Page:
Matt Waldman: The second-year player is still leaning too hard on his "God-given talent" and not enough on the opportunity to work at his craft and become a great receiver. He struggled to beat press coverage last year and the Dolphins used him in the slot, which led to good production down the stretch. I have not seen Parker make the leap with his technical skills. He's still not technically sound at the line of scrimmage with his releases and he has not learned to make harder breaks on routes that demand it. The skill to rebound passes is great in specific circumstances but there are many other scenarios where it doesn't work. Parker is a one-note player right now and I'll be surprised if he merits every-week starter production.
Players Receiving 2 Votes
Doug Baldwin, Seattle
John Mamula: Doug Baldwin is due for some serious negative touchdown regression. Baldwin had 14 touchdowns last season while only combining for a total of 15 touchdowns during his previous four seasons. Second year WR, Tyler Lockett, is going to continue to trend upward in the Seahawks passing offense. Let somebody else pay for last season’s touchdowns while you look for this seasons value.
Daniel Simpkins: Baldwin is one of those underdog stories we love so much. An undrafted free agent, Baldwin did not only fight and claw for a starting spot with a perennial Super Bowl contender, he also played well enough to be paid big money to stay in Seattle. It seems that narrative, paired with his historic production from last season, has lead owners to overvalue Baldwin. He is sure to see touchdown regression after scoring 14 times in 2015, which will take a sizeable bite out of his fantasy totals. While his fantasy floor is certainly high, it’s his ceiling that makes Baldwin a losing proposition at his current average draft position at the end of round four.
John Brown, Arizona
Will Grant: Brown had some big games last season, and he came into this year with a lot of expectations. But he’s been sidelined with concussion protocol, and has just recently been cleared to practice. He should see some action this week, but he’s still considered the third receiving option on this offense. With Larry Fitzgerald not ready to surrender his position as the team’s #1 WR, Brown is going to have to fight his way into a bigger piece of the action, and that should concern fantasy players. As a 6th round pick, you’re taking a big risk, hoping that he won’t be injured and he’ll exceed value again this year.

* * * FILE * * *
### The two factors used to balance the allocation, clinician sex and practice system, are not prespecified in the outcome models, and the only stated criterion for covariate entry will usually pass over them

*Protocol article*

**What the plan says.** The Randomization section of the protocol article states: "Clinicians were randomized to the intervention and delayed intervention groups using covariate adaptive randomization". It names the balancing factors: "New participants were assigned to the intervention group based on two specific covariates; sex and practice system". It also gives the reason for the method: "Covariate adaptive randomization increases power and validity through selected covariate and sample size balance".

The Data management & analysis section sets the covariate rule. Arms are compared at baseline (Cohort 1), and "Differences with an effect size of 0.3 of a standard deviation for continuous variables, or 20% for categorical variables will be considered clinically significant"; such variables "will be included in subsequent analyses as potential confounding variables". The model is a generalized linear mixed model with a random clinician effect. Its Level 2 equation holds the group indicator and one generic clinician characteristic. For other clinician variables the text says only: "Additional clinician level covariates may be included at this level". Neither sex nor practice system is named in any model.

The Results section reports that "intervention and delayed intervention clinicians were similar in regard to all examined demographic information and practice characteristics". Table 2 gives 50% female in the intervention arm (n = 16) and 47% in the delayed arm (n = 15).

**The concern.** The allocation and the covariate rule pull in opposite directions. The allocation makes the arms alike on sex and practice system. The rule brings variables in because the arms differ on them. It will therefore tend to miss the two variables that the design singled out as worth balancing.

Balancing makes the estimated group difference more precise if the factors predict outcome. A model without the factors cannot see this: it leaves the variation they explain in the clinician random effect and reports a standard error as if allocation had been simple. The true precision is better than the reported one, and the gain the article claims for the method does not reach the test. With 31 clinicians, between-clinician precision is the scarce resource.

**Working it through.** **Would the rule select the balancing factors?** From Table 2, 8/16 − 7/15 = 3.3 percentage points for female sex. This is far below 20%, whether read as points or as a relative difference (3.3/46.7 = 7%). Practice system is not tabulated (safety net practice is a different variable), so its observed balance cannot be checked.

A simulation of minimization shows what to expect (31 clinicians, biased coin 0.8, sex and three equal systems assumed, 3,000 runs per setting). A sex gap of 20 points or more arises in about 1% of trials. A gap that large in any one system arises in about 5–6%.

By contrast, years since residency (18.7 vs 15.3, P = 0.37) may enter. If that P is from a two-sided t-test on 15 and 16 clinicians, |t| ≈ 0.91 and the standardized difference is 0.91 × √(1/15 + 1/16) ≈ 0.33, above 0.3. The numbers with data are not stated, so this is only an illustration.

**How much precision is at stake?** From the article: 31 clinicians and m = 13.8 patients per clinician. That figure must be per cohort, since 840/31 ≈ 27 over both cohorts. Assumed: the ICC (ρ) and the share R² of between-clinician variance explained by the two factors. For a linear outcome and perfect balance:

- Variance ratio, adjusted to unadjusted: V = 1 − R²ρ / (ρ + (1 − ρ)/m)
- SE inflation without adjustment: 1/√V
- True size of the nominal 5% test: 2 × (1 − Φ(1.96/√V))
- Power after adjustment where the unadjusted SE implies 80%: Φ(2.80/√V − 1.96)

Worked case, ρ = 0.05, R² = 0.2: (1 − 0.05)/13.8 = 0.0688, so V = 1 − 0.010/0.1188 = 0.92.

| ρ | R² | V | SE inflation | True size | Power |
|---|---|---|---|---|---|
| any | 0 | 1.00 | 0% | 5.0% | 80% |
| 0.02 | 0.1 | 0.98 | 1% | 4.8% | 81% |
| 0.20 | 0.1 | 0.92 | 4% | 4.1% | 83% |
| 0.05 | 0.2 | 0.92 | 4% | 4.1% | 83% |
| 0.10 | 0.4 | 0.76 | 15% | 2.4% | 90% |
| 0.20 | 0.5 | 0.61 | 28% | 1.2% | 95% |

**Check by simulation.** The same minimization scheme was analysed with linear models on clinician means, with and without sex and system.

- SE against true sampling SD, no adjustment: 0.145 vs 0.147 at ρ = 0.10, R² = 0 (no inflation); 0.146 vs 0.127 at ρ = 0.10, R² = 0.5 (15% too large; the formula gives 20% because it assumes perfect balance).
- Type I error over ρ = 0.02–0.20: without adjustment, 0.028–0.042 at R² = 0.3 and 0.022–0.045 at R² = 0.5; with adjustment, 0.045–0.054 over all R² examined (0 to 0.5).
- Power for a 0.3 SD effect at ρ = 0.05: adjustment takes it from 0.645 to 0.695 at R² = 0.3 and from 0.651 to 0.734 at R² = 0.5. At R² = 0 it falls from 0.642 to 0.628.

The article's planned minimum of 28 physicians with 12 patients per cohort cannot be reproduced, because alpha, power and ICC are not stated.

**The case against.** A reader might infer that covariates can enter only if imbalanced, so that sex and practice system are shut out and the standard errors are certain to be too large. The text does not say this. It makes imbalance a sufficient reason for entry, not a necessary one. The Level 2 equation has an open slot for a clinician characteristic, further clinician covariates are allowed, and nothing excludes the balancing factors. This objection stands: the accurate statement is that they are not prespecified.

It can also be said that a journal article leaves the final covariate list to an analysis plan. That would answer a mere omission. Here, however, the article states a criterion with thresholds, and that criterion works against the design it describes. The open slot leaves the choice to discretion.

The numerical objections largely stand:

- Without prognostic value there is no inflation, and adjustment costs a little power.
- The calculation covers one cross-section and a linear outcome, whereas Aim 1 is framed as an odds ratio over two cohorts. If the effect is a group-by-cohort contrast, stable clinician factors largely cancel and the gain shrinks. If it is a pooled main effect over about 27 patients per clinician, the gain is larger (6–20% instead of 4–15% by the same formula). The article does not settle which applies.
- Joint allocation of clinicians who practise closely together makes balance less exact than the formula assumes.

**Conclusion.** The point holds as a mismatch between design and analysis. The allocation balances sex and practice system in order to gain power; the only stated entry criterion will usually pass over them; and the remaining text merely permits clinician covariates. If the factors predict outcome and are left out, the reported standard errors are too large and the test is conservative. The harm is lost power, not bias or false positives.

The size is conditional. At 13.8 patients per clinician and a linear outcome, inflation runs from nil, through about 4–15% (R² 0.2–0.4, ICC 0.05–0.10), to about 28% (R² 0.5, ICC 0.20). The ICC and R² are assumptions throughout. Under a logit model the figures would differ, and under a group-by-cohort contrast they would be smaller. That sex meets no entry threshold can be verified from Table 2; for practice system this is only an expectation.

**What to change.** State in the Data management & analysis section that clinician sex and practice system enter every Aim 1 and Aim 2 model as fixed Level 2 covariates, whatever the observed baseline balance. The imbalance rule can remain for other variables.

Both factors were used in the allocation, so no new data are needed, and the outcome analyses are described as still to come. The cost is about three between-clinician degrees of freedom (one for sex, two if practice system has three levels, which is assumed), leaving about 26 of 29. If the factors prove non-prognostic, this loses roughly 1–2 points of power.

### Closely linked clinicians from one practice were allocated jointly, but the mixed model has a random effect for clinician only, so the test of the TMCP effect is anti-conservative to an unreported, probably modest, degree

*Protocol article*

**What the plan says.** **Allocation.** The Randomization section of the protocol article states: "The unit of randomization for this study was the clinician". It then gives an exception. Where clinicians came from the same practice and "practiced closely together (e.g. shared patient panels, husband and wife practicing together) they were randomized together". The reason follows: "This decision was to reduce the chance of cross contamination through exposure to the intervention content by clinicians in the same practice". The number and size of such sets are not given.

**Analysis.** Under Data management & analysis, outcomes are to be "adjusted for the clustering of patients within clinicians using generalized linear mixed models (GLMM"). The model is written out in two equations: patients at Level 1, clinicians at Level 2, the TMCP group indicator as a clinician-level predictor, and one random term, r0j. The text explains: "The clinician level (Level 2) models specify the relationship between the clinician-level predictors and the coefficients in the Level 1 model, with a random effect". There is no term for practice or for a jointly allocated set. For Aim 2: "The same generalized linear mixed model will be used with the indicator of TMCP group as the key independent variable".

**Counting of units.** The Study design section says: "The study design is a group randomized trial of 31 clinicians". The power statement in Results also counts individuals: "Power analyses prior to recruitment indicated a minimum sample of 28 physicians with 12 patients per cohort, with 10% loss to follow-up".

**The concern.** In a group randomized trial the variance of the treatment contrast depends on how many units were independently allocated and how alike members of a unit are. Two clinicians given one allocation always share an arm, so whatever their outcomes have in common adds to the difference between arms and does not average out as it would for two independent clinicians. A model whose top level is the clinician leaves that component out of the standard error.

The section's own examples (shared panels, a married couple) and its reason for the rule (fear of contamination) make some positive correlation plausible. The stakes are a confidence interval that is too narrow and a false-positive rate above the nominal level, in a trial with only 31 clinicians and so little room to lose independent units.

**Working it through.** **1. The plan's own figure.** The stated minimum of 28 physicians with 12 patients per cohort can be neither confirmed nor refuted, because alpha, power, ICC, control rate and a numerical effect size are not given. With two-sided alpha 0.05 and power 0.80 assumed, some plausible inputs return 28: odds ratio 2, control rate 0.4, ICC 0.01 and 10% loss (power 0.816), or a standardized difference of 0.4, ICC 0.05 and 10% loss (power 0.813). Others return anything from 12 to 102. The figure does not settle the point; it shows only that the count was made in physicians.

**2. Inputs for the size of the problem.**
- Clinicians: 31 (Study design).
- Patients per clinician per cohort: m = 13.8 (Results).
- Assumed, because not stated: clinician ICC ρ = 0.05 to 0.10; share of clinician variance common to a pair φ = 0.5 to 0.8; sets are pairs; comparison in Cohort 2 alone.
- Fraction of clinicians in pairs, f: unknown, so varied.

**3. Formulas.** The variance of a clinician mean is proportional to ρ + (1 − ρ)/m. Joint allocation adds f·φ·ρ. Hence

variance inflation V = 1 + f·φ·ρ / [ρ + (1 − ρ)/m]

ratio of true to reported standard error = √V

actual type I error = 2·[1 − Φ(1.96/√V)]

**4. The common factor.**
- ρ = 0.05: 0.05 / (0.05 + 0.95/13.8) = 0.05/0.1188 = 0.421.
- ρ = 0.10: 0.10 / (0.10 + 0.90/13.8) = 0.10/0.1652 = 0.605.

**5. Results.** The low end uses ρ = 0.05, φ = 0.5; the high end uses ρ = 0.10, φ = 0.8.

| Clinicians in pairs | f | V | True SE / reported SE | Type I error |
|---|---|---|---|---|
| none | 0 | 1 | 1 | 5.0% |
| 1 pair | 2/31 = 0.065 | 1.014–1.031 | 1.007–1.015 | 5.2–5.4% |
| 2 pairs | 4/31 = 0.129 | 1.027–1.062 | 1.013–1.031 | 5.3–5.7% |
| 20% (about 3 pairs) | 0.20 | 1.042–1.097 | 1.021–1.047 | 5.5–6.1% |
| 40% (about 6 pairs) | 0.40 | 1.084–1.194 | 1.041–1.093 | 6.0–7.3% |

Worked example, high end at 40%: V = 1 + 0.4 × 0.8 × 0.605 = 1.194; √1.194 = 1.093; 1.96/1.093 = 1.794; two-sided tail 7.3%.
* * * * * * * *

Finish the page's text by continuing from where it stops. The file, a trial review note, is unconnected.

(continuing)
Jason Wood: All three Cardinals receivers have appeal; particularly because all three are capable of WR1 production with a consistent share of targets. If one of the trio gets hurt, the other two become every week starters. Yet, I would avoid John Brown at his current ADP because I think he's the clear-cut #3 option behind Michael Floyd and Larry Fitzgerald. Fantasy owners are forgetting that Michael Floyd hurt his hand badly last preseason (bones protruded from skin!) and he didn't round back into shape until Week 6 at the earliest (others say it wasn't until Week 8). If you look at the Cardinals productivity with Floyd healthy, Brown's numbers took a major tumble. From Week 8 onward, Brown averaged 3.6 receptions for 57 yards and 0.43 TDs (57 receptions for 910 yards and 7 touchdowns over a full 16-game season) compared to Floyd at 4.6 receptions for 79.5 yards and 0.5 touchdowns (72 receptions for 1,272 yards and 8 touchdowns).
Dez Bryant, Dallas
Mike Brown: Bryant's recovery had been going relatively well until the concussion he suffered in practice earlier this week. But even before then, I wasn't getting great vibes from Dallas. Tony Romo is returning from injury, Bryant is returning from injury, newcomer Ezekiel Elliott is already injured. And for all his talent, I don't see Bryant performing a whole heck of a lot better than the handful of guys on the list behind him.
Mark Wimer: I was worried about his production this upcoming season before he incurred a concussion in practice on 8/22/16 - I am not considering Bryant for #1 fantasy wide receiver on any of my teams, which means he'll be gone way before I would pick him.
Corey Coleman, Cleveland